Resort guests can lend a helping hand in Hanokowai Valley.// © 2011 Monica Poling
The first indication that I had stepped outside of the realm of what most Hawaii travelers see is when Puanani Lindsey, who’s just marshaled 20 volunteers to help restore a small part of Honokowai Valley in west Maui, asked me to call her Auntie Pua.
The volunteers, who range in age from 4 to 90, are a mix of dedicated locals, employees, college interns and guests from the Westin Kaanapali Ocean Resort Villas and Westin Maui Resort and Spa.
Auntie Pua is continuing the work of her late husband, Ed Lindsey, who passed away in 2009. To help preserve Maui’s historic and natural resources, Lindsey founded Maui Cultural Lands (MCL) and subsequently created the Malama (“take care of”) Honokowai restoration project. Volunteers gather weekly to perform preservation tasks such as chopping down non-native plants, clearing weeds and planting crops.
“Ed always said there were so many historically significant sites on Maui, and I’d always ask him, ‘if there are so many, why did we have to pick one so deep inside the island?’” Auntie Pua joked.
Deep in it is. Loaded into trucks, our group drove through the Kaanapali Coffee Farm, past abandoned sugar-cane fields, over rocky river beds and into a forest filled with invasive and non-endemic plants.
Clearly, the regular volunteers are deeply committed to returning the valley to a state of balance. The area dates back 500 years, before Westerners had discovered Hawaii’s riches. At its peak, Honokowai was home to 600 families, many of whom were taro farmers. Today, stone barriers, once the foundation of ancient farmhouses, still dot the area.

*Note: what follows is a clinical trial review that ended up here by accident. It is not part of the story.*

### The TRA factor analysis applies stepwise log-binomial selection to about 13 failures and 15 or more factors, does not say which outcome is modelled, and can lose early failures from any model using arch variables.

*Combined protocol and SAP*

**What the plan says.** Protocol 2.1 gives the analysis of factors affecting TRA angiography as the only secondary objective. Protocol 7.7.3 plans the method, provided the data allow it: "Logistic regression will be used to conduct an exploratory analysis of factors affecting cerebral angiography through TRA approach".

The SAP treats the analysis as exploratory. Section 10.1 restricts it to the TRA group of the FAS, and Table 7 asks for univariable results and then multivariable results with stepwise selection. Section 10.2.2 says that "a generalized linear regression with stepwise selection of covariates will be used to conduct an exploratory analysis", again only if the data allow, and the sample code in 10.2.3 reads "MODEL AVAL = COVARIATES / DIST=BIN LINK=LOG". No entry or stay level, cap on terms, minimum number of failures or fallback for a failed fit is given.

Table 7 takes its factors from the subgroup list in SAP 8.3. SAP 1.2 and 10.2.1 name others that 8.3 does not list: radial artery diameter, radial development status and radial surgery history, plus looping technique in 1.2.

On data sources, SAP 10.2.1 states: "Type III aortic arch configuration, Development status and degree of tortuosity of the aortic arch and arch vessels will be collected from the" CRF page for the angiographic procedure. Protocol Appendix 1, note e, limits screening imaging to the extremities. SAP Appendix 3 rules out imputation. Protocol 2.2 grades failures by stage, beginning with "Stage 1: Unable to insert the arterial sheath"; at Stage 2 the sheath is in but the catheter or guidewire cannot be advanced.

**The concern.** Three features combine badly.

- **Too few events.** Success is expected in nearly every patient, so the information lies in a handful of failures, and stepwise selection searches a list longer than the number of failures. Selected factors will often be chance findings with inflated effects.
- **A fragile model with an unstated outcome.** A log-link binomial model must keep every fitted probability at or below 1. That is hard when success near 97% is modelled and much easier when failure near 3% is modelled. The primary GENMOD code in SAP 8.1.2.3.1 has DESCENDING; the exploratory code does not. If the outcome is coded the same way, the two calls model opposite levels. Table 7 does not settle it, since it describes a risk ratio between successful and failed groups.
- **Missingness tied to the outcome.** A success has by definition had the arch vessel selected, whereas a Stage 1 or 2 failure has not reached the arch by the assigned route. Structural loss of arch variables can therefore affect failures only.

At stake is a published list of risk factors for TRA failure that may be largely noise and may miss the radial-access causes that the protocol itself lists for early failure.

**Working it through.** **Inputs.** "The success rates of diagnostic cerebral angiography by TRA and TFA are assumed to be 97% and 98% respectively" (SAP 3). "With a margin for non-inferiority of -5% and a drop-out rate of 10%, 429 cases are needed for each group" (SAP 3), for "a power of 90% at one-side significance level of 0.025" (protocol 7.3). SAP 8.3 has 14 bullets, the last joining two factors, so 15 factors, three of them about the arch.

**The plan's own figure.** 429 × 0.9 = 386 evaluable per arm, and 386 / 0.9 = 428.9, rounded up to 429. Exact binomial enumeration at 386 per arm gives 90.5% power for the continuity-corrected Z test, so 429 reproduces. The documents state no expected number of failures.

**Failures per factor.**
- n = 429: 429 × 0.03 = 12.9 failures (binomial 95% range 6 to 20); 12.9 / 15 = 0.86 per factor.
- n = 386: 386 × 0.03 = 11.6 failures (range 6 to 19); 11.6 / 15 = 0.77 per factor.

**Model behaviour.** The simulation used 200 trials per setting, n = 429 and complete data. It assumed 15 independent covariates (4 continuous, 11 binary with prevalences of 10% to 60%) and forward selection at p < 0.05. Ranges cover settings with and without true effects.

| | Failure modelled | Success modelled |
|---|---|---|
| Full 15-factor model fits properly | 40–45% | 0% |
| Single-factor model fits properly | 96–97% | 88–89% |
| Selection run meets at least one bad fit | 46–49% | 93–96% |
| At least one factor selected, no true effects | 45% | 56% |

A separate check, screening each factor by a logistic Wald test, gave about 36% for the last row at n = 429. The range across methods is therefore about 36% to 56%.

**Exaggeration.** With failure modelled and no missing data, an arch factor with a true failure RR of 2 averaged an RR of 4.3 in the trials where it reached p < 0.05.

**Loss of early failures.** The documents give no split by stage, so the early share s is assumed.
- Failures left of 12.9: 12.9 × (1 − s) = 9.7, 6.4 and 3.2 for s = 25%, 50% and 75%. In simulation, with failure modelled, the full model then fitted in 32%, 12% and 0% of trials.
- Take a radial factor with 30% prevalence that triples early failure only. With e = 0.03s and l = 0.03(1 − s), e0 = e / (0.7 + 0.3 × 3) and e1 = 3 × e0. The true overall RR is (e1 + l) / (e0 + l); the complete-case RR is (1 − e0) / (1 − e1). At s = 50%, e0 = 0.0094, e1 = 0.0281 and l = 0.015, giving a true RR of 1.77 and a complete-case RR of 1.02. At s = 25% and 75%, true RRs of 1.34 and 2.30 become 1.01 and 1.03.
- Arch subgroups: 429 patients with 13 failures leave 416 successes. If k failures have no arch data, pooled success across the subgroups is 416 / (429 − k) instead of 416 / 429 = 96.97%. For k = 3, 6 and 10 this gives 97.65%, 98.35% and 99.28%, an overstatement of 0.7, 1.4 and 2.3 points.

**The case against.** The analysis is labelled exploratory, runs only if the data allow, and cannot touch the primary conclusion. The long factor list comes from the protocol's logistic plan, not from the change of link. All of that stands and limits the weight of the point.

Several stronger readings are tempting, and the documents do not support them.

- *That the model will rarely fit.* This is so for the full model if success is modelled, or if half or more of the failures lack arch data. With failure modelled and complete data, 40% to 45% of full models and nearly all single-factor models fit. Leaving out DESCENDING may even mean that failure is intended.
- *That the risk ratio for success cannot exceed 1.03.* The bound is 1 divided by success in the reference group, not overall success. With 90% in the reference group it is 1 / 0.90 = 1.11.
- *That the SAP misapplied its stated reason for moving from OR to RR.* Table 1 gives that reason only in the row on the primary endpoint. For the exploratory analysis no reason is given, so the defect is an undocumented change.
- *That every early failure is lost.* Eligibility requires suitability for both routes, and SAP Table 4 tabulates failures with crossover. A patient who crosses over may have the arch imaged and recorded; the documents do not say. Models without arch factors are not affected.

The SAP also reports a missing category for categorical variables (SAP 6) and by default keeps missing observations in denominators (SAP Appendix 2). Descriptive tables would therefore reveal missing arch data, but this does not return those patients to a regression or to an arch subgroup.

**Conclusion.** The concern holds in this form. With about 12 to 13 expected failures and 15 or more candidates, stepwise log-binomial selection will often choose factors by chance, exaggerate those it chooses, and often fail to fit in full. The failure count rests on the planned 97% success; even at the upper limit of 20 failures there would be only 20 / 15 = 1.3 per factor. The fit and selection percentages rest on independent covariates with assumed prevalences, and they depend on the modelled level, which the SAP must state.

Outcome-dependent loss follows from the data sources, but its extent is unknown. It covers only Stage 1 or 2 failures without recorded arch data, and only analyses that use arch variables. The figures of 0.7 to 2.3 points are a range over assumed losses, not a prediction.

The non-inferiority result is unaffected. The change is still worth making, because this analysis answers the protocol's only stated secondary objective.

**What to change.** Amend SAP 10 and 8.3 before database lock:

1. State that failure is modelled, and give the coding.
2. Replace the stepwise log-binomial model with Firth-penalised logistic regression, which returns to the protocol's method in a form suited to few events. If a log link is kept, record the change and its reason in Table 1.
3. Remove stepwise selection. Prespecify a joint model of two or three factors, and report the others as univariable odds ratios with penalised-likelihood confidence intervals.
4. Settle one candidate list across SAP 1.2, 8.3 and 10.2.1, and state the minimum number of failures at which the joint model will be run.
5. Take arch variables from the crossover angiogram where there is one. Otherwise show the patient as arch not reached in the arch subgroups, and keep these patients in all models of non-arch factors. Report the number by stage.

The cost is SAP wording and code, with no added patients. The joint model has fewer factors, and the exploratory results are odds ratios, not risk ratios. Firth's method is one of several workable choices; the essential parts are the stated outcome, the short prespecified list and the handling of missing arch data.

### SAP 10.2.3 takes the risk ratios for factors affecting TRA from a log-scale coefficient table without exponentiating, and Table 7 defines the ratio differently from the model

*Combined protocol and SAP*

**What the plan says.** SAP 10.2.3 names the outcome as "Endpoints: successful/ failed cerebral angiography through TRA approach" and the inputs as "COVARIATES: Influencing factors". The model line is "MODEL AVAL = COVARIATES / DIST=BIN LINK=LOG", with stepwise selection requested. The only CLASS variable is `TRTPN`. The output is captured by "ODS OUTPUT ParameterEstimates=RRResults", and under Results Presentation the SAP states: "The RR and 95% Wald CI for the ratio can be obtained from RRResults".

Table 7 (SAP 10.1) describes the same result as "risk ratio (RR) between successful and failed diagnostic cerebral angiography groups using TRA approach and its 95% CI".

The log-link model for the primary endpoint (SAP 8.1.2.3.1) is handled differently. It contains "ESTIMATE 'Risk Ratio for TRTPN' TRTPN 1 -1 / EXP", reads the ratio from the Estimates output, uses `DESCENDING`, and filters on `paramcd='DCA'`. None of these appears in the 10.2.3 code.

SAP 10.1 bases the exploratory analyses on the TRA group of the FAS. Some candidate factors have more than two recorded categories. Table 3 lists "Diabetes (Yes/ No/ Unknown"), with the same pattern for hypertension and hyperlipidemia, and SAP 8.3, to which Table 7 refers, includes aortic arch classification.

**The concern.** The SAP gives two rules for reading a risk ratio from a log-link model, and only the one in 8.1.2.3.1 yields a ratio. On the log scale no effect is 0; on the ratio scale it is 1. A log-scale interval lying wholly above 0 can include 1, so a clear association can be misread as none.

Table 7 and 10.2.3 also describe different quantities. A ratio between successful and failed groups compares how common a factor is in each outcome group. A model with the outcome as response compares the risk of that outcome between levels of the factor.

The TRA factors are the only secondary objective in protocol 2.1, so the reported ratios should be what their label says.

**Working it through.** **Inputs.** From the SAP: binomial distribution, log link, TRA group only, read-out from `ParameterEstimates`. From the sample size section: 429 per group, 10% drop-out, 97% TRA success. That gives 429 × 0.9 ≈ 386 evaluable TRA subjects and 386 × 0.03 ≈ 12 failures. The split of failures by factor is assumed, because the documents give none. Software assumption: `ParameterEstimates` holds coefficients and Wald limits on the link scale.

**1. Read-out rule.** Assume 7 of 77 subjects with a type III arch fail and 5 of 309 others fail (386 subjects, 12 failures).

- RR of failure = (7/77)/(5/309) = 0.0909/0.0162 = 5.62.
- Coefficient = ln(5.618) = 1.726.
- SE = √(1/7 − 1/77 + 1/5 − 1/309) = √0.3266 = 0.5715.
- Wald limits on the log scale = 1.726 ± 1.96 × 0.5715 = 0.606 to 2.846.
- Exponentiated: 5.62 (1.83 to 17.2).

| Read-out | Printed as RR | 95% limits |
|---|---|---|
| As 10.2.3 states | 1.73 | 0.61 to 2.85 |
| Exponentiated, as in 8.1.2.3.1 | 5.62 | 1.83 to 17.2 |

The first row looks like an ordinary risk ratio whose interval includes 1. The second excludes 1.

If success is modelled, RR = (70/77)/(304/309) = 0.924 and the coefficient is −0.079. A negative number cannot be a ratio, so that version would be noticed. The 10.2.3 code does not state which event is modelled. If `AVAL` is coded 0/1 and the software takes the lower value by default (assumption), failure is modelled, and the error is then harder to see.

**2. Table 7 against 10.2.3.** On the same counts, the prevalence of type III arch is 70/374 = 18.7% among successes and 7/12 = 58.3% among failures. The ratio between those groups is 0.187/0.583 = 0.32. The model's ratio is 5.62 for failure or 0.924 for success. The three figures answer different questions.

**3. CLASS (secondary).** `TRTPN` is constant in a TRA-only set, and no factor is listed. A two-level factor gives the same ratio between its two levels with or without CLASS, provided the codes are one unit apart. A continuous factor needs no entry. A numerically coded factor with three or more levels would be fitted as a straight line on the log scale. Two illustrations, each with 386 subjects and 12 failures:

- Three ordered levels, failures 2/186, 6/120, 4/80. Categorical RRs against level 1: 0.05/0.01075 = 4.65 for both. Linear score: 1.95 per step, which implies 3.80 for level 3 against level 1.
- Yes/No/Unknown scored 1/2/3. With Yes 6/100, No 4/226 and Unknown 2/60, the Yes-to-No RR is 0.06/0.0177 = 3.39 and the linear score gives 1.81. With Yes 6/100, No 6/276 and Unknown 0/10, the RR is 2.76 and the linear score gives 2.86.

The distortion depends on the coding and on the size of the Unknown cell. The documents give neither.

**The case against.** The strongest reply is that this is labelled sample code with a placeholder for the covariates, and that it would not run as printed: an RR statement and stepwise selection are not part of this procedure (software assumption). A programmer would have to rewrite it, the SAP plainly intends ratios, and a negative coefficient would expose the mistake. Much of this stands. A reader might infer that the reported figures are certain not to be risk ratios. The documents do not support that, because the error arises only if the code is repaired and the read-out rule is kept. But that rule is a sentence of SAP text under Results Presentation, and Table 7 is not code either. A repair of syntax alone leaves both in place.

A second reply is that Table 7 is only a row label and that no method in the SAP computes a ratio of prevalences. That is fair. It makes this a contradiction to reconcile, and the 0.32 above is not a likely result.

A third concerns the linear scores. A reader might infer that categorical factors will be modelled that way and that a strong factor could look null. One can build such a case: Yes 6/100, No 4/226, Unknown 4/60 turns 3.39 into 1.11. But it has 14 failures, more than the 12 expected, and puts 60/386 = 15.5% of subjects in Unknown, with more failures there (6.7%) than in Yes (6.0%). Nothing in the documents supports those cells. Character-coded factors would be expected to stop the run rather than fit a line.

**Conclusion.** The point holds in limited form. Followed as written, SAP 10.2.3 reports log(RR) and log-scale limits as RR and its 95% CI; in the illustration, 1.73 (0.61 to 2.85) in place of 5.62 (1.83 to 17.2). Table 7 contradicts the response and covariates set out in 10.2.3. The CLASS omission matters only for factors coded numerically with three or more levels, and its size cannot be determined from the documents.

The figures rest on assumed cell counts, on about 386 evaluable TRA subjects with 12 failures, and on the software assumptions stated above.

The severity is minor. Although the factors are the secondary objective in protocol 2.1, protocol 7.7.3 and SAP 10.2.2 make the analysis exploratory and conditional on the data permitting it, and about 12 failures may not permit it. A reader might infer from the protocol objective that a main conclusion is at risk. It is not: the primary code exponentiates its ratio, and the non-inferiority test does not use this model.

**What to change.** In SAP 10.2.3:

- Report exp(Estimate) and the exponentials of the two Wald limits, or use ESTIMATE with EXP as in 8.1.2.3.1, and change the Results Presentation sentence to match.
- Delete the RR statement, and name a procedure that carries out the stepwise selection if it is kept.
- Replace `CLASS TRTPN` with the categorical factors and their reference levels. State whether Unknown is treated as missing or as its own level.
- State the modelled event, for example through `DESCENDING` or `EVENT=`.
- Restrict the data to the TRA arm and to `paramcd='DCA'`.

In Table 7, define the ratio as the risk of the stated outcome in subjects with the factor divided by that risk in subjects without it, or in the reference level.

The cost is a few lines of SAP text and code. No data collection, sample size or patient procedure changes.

Once settled, our group stood in a circle, joined hands, and made introductions. A chant began the day and, then, newcomers were taken on a one-hour walk to learn about the native plants and their medicinal and spiritual benefits.
After the tour, the work began. Our assignment was to clear away invasive weeds in order to reveal the natural landscape. The weeds were so abundant that the college interns spent one hour just hauling discarded plants to the roadside.
By the time lunch rolled around, the group had formed a familial bond. The youngest volunteers, who were now calling me auntie, taught the adults how to make leaf rubbings, while the adults shared their meals at communal picnic tables.
The afternoon consisted of more clearing. Although many volunteers had spent the better part of the day doing hard labor, everyone was reluctant to call it quits.
Perhaps it’s the reminder that Hawaii isn’t just about beach sports and tropical drinks. Even after a hard day’s work, everyone was smiling.